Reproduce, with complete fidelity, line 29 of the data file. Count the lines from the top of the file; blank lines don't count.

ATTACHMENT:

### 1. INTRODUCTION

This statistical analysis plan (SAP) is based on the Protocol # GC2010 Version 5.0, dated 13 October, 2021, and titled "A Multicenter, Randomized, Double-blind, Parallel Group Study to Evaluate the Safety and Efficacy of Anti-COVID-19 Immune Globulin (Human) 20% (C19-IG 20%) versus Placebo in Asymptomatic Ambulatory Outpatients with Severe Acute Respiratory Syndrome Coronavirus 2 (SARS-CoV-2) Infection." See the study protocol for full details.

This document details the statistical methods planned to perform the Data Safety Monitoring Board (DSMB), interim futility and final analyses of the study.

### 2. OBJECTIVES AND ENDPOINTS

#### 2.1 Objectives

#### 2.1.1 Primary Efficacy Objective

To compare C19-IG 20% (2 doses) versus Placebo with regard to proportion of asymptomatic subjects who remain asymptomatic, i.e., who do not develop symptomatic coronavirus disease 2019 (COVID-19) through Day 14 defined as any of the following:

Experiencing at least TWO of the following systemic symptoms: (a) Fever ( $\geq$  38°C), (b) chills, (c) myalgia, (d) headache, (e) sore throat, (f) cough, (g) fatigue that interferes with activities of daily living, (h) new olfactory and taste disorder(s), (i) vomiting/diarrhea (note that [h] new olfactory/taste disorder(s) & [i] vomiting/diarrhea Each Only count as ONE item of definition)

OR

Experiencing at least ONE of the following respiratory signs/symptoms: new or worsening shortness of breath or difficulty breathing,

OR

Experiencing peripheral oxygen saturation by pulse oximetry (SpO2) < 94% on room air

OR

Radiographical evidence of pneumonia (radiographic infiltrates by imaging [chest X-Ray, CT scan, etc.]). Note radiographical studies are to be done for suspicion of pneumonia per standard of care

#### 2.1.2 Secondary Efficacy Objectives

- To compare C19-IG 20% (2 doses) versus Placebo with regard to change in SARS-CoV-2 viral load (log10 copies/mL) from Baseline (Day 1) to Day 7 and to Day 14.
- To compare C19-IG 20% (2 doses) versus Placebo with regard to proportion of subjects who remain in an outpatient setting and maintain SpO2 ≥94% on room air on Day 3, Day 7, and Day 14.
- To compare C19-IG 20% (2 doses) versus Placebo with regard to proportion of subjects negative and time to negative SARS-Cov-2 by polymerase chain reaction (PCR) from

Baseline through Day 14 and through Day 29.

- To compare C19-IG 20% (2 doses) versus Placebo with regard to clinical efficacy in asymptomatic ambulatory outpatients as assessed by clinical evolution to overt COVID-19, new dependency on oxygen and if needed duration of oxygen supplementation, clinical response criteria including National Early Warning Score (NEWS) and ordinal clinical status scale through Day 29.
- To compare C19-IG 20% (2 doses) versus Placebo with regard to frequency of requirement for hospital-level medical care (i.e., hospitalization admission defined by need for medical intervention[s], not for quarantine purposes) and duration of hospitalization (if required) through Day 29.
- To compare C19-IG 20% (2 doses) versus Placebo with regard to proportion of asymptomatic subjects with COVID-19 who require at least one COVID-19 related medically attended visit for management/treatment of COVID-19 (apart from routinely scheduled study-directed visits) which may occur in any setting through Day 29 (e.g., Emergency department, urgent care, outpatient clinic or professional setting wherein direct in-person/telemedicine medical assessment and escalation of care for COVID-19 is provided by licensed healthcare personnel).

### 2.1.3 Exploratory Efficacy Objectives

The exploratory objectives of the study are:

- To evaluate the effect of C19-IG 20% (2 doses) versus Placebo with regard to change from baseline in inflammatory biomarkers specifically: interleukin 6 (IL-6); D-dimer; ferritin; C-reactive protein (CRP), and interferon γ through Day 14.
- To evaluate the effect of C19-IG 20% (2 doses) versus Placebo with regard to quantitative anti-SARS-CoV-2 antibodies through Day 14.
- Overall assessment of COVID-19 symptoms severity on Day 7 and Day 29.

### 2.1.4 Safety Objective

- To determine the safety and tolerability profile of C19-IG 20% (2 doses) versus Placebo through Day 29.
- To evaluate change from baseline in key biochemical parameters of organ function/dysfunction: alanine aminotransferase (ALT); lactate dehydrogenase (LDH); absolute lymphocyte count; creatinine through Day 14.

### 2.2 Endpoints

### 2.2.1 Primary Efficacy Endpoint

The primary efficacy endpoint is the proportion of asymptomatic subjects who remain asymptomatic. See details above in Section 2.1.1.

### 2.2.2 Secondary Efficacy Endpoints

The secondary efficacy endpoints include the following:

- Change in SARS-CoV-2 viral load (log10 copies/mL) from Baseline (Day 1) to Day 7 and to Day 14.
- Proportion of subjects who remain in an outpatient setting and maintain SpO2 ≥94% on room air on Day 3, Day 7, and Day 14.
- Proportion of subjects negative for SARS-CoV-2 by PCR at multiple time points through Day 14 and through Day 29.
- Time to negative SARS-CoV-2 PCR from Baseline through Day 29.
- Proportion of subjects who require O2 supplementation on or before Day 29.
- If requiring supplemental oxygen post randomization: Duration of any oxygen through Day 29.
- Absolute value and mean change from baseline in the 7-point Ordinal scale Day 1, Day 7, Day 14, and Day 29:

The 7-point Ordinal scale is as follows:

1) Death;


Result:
- To determine the safety and tolerability profile of C19-IG 20% (2 doses) versus Placebo through Day 29.